Thanks for stopping by—for some opinions, some facts, some fun. The accent here is on fairness, skipping highbrow snob snorts, p.c. bleats and petulant ax-grinding.  While your host does not isolate in a darkened room, spilling diet sodas while talking back to the screen, and can run, dance & throw a ball like a quasi-normal, over six decades I’ve somehow managed to see nearly 6,500 movies. It’s fun to share my takes on the stories they tell and the people who’ve told them.

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Kid with special effect, fort and friend. 1962, maybe just after seeing “Lawrence Of Arabia”, “The Longest Day”, “Mutiny On The Bounty”–or, hey, wait a sec –“The 300 Spartans!”

We’ll seek to keep write-ups succinct, balanced enough to applaud what works in a film and also nudge what may be lacking. We favor putting things in historical and thematic context. As to synopses, keep those as brief as possible. It’s a cheat when reviewers use up six paragraphs and several minutes of your life to rake over the plot in detail. Here’s a concept: let’s be surprised by what happens. War Of The Worlds—Martians attack the Earth. Bingo! All you need to know.  Now, is it good or bad, and why, why not?—that’s what counts.  Instead of relying on star-symbols, grades A thru F, or dangling angled thumbs, I gamble you’ll read all the way to the end of a piece, get a few clues and some handy info without losing patience or feeling the experience of seeing the movie was ruined. Cut to the chase, turn off your phone, can the chatter and roll ’em.

Often we will note the ages of cast members at the time the film was made, with the idea that this sort of places these screen-people we feel we “know” in their relative stage of development as flesh & blood humans & gifted (hopefully) artists. “Yikes, Lancaster was 44 and he could still jump over that log like a teenager!”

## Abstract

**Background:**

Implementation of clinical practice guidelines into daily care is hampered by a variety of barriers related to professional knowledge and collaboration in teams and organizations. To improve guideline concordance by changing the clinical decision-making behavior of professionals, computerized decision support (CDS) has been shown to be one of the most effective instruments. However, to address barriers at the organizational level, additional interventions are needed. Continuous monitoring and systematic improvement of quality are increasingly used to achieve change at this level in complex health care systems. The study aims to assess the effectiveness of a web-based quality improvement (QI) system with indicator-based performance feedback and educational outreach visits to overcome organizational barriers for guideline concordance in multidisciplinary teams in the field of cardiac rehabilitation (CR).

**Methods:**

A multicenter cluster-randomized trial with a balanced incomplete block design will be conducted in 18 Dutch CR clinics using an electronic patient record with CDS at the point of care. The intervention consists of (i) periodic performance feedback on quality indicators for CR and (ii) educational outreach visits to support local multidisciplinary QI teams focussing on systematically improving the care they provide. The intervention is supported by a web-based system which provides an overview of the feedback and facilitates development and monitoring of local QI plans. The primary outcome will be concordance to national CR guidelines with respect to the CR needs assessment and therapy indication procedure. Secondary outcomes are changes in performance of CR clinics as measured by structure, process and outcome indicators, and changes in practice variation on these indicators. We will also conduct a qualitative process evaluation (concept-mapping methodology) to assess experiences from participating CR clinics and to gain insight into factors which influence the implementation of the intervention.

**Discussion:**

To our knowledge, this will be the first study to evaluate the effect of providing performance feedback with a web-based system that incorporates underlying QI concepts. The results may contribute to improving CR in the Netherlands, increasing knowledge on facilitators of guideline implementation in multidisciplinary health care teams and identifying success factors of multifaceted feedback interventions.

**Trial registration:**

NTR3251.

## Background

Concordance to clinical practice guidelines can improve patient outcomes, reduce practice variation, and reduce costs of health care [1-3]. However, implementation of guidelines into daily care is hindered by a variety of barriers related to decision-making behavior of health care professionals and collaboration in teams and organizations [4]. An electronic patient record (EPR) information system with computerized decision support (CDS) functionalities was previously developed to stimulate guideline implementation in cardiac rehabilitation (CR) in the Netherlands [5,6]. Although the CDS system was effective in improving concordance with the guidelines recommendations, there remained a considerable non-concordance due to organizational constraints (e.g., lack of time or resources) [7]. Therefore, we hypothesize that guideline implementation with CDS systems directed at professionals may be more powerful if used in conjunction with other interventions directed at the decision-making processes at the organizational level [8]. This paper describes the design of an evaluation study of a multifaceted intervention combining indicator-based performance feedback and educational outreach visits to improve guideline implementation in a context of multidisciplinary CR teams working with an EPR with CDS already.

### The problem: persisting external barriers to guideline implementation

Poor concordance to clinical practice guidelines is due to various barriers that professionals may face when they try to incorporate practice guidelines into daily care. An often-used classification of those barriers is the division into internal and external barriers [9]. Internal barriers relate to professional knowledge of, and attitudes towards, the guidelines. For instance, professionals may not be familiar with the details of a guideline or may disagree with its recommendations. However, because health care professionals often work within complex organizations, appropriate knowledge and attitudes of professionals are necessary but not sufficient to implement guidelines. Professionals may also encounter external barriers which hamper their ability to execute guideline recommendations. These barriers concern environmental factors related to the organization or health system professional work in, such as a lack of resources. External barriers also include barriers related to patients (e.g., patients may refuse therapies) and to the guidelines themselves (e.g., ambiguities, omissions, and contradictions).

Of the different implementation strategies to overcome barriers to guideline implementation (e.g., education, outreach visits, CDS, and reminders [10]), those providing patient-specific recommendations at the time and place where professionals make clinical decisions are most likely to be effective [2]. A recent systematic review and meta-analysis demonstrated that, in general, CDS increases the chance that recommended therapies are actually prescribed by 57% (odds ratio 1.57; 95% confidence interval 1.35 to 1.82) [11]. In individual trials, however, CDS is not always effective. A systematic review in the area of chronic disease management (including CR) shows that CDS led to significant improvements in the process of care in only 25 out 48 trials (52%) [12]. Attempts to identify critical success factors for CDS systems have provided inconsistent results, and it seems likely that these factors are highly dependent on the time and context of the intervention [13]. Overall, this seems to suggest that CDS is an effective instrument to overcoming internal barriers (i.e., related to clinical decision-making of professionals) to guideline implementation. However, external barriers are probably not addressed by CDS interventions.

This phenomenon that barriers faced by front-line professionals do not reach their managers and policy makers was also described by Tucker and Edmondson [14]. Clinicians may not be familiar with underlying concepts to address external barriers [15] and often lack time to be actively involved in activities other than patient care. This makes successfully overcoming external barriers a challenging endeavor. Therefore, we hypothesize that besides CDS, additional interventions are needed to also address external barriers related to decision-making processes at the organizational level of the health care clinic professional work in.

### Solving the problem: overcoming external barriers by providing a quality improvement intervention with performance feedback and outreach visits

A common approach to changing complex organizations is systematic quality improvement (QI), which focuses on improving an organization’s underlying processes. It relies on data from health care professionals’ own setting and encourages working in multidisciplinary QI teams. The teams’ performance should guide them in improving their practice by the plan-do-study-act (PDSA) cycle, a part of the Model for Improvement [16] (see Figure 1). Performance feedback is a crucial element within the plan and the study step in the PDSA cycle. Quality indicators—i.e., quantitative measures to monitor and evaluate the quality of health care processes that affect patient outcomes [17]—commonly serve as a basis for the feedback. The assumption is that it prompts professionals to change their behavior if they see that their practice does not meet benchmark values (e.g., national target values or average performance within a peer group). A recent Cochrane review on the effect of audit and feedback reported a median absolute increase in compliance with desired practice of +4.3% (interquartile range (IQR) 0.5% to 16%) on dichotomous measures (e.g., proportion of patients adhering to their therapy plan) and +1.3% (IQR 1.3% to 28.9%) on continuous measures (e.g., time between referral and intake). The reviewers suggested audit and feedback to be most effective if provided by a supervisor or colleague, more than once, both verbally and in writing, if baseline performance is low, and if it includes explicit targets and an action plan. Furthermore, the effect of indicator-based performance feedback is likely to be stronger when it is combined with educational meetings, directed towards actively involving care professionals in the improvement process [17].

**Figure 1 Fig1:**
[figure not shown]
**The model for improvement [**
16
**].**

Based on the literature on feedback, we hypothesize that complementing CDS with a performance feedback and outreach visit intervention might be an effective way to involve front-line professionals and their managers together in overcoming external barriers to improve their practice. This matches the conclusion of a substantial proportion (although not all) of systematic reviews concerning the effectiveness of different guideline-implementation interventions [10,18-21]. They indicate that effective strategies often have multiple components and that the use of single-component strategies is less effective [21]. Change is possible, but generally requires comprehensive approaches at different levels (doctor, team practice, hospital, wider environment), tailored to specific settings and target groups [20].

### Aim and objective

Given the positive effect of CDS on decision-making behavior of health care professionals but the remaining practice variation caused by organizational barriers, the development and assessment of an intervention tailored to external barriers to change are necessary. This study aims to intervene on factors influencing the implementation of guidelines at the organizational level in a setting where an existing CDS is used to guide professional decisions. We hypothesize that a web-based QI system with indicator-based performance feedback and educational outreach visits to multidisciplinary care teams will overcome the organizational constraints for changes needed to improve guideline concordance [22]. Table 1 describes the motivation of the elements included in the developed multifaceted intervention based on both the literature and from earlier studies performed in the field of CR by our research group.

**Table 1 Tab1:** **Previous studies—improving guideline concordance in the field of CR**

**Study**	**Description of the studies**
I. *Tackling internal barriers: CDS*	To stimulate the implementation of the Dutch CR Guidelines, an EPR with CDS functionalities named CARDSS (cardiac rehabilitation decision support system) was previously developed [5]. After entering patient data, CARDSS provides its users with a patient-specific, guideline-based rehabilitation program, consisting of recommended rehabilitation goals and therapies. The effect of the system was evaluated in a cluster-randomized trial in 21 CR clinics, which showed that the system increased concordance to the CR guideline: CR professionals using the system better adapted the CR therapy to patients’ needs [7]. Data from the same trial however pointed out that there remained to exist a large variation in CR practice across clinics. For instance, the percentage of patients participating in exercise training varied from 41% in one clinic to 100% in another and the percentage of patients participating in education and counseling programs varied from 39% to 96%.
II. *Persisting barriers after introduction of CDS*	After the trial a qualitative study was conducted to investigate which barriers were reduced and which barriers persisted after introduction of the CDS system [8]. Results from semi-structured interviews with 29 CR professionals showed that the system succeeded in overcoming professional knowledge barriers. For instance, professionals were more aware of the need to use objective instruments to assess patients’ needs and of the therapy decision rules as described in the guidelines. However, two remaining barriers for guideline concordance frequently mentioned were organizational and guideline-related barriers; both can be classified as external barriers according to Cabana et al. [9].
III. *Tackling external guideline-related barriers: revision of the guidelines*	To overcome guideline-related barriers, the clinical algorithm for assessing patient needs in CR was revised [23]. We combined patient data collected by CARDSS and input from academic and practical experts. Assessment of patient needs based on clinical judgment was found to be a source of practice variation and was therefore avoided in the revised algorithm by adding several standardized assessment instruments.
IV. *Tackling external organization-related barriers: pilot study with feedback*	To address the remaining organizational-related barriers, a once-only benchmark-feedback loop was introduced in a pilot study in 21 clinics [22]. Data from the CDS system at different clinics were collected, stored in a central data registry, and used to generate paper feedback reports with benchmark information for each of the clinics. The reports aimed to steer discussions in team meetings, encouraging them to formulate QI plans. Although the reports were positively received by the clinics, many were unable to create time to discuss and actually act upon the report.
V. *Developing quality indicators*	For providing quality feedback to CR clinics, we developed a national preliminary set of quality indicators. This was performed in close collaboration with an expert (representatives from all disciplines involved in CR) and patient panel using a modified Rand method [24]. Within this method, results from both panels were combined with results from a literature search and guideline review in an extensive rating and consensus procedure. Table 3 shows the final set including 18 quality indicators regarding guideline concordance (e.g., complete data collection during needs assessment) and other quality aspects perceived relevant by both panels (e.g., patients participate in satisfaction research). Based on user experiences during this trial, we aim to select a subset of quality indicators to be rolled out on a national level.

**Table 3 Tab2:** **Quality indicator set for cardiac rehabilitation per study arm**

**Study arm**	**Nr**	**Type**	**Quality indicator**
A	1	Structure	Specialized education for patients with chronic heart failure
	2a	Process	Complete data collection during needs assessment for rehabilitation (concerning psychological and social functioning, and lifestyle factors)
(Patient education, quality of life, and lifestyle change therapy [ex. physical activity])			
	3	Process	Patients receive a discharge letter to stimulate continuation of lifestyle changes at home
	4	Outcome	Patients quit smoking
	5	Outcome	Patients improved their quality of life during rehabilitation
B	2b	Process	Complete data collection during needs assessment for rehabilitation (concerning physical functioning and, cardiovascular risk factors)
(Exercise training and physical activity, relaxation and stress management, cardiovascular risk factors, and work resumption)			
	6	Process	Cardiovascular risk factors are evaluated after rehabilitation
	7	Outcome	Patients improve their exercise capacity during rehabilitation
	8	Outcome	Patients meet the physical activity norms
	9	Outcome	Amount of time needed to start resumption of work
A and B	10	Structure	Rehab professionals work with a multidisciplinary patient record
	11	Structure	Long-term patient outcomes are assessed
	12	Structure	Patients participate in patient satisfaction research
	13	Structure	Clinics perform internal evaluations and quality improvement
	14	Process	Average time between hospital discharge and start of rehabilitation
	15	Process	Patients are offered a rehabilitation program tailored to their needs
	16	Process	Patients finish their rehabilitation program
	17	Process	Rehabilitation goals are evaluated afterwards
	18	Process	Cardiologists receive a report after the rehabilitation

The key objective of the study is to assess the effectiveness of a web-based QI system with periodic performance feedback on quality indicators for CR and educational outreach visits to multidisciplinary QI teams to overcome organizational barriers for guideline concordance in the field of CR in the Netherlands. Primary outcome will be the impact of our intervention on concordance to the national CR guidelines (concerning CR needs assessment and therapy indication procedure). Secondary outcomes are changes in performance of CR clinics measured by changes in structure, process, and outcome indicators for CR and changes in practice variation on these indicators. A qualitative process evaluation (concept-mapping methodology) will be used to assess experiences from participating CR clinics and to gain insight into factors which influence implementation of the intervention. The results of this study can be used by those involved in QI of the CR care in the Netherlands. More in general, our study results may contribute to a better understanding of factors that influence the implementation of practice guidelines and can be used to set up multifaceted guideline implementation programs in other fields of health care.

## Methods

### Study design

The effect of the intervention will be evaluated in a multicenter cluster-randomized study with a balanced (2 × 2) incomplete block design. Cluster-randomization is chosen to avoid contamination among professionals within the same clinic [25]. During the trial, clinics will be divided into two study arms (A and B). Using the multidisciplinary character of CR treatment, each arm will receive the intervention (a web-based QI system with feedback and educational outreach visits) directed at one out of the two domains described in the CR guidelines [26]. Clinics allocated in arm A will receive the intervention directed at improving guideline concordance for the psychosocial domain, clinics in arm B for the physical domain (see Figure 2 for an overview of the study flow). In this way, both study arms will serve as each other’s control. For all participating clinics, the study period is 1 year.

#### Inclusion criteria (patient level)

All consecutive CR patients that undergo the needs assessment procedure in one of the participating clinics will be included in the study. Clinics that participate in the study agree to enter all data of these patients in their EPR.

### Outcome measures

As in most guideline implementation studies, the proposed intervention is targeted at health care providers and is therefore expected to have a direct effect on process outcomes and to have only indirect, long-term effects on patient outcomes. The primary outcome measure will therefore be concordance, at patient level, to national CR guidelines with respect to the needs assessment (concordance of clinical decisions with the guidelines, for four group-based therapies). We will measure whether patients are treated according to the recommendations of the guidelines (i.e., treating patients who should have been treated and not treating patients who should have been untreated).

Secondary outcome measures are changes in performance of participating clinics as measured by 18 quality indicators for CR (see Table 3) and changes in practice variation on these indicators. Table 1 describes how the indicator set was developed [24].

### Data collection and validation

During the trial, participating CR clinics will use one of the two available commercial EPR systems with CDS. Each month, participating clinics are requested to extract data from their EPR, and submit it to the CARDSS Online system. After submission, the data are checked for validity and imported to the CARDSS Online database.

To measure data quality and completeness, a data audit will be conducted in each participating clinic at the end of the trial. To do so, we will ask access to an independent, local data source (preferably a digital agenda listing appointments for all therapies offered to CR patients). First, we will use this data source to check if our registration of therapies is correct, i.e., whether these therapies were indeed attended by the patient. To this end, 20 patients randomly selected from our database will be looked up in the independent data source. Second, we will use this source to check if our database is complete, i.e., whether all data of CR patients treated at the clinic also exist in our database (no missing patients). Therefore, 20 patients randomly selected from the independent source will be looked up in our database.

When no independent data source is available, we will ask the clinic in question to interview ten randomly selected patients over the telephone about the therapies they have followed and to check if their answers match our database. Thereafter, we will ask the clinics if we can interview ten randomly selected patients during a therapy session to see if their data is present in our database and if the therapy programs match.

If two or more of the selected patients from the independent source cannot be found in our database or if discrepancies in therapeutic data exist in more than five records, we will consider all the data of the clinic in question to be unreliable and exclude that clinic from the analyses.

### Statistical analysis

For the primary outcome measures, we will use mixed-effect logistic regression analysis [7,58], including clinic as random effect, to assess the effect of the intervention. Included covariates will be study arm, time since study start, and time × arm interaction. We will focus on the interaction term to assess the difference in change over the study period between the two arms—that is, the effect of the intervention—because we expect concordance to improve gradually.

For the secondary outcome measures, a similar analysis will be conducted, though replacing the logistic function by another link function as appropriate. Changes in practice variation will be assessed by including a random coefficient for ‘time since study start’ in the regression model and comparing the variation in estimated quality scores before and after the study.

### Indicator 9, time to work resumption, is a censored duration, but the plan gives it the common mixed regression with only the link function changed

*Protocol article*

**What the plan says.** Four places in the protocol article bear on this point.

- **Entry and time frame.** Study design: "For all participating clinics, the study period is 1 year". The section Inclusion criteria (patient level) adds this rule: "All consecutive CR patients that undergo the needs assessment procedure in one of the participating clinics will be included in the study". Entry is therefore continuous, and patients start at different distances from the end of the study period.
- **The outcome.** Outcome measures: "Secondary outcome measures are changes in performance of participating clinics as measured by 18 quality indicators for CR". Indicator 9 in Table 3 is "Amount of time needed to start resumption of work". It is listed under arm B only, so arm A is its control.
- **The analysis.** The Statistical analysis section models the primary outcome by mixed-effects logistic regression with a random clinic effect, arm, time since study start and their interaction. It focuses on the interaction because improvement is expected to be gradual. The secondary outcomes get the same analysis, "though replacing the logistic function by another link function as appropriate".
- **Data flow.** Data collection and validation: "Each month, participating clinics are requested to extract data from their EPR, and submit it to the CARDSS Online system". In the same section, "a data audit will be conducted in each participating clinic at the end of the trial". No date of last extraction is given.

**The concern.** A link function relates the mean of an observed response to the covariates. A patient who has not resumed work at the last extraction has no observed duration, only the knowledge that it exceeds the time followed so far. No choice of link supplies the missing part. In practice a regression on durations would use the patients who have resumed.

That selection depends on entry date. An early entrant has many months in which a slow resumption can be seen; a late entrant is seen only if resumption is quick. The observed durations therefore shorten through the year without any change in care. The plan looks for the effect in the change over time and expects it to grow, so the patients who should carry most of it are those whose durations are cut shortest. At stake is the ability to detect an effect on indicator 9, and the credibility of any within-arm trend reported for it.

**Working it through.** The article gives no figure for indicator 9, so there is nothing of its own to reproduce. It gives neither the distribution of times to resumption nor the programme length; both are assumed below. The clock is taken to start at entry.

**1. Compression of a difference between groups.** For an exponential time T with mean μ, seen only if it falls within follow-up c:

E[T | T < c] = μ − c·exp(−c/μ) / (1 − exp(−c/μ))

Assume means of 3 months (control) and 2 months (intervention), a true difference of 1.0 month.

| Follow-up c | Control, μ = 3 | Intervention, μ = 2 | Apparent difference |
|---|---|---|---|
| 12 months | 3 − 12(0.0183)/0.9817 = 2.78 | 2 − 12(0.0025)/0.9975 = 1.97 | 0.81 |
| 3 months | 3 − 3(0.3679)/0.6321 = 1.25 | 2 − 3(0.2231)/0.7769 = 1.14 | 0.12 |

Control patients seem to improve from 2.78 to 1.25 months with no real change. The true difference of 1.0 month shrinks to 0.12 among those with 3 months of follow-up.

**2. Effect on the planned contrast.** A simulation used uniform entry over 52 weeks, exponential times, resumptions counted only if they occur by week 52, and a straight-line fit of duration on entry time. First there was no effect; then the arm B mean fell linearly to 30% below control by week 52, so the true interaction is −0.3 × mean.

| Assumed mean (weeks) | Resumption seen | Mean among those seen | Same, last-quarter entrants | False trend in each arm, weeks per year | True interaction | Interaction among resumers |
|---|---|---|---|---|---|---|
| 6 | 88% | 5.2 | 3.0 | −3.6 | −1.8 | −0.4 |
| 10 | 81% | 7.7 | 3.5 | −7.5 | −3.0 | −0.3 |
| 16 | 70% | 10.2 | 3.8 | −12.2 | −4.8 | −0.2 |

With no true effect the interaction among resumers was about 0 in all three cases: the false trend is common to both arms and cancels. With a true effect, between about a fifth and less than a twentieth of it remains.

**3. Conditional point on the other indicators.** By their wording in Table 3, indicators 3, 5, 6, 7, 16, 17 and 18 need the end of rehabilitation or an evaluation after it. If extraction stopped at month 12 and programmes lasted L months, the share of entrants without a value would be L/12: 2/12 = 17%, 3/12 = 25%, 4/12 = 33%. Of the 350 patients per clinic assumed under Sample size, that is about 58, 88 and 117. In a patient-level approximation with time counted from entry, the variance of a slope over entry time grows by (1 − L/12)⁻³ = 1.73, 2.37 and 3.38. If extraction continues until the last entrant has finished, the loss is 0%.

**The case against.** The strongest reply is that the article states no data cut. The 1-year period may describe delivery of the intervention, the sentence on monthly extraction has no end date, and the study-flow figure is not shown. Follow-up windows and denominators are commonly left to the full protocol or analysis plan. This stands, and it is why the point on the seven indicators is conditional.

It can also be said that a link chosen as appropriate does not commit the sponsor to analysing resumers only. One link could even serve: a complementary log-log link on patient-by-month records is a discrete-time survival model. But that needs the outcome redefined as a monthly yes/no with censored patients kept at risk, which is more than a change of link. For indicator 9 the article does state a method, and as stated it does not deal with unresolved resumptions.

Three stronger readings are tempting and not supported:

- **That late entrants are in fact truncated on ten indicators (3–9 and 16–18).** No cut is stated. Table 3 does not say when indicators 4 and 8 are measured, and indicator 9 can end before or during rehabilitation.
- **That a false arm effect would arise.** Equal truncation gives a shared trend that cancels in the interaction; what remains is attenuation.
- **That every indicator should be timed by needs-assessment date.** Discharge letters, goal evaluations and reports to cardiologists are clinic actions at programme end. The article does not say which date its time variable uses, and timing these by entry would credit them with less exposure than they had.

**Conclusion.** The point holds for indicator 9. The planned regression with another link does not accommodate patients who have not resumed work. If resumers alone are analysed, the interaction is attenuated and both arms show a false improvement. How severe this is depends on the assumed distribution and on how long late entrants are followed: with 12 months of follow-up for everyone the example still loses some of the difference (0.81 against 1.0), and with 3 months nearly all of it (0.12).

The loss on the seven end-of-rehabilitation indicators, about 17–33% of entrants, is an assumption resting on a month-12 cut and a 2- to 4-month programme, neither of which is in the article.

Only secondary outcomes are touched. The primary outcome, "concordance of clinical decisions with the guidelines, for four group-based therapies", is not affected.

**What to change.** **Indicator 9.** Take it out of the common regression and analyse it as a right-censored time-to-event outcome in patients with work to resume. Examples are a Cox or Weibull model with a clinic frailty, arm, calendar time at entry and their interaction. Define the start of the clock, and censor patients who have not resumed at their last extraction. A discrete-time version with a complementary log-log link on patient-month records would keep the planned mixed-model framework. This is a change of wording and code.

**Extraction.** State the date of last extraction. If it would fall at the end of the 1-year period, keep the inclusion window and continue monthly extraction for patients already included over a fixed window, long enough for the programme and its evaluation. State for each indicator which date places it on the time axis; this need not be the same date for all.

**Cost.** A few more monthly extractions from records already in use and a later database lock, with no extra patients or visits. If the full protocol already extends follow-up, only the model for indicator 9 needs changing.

Academy Award winners and nominations are cited since—nod or sniff—they’ve always been the industry gold standard.  Naturally, I have opinions on the choices and comment on them, hopefully for perspective, assuredly for fun.  The speech-summoning statuettes provide, aside from yearly amusement, a nice way of saying “Bravo!” from those toiling in the same field. In the bleachers, gushing “Oh my God, it won seven Oscars, it must be fabulous!” or “Those dumb statues don’t mean a damn thing!” are two sides of the aisle that both need to stop kicking my seat.
Again, kill that cell phone. It’s not murder if the victim wasn’t breathing to start with.
Figures on production costs and grosses are included with the caveat that they are rarely 100% reliable, as accounting was/is/will be often shifted around by studios to address other outlays, punish errant producers, hide, cheat…With demonic inflation, things get ever more screwy to pin down.  Let’s leave it to the reader to factor in that a million bucks in 1952 doesn’t equal the same amount today.  Looking at $$ figures can also help place a film in a greater historical context regarding The Market—“Wow, it’s so famous, yet no-one went to see it!”  A little romantic comedy that cost a million-five in 1962 now swallows sixty times that.  Today’s astronomical grosses reflect inflated prices and a surged population.

Comments are welcome, as we’re keen to hear and share viewpoints and impressions, but we draw the line at getting into ego-dueling hissy-fits over defining “art” v. entertainment, and keyboard battles on restrictive interpretations of the creative process according to prevailing political tides: the dwindling supply of life sand is too precious, better spent re-watching The Wind And The Lion or The Magnificent Seven for the umpteenth time. Want to trade lines from It’s A Mad, Mad, Mad, Mad World or The Wild Bunch, compare Bernard Herrmann to Jerry Goldsmith or just plug a farce, adventure or monster movie you like? Your click is my command.

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Oh, and the concentration is on feature films from the Sound Era. We’re silent on Silents. Also not included are documentaries, shorts, made-for-TV films (with a handful of exceptions) or mini-series. While many will bemoan it, animated pictures are not present, unless they are blended with live-action. So, Who’s Afraid of Roger Rabbit and Mary Poppins make the cut, but greats like Bambi, Fantasia and Toy Story find a home elsewhere. As with the exclusion of notable silent movies, that’s not a reflection on their quality.


Some of my musings you’ll agree with, others you’ll dismiss, but do come along on memory trips to steamy jungles, raging seas and distant planets, to boudoirs and battlefields, peals of laughter and screams of fright. Rumble with Jets and Sharks, try to reach ‘The Big W’ before Ethel, see ‘the varmint’ with Linus, take Aqaba by camel and Ft. Knox by Galore.    Cheers, Mark





Larry Pennell, actor and a great brother-in-law


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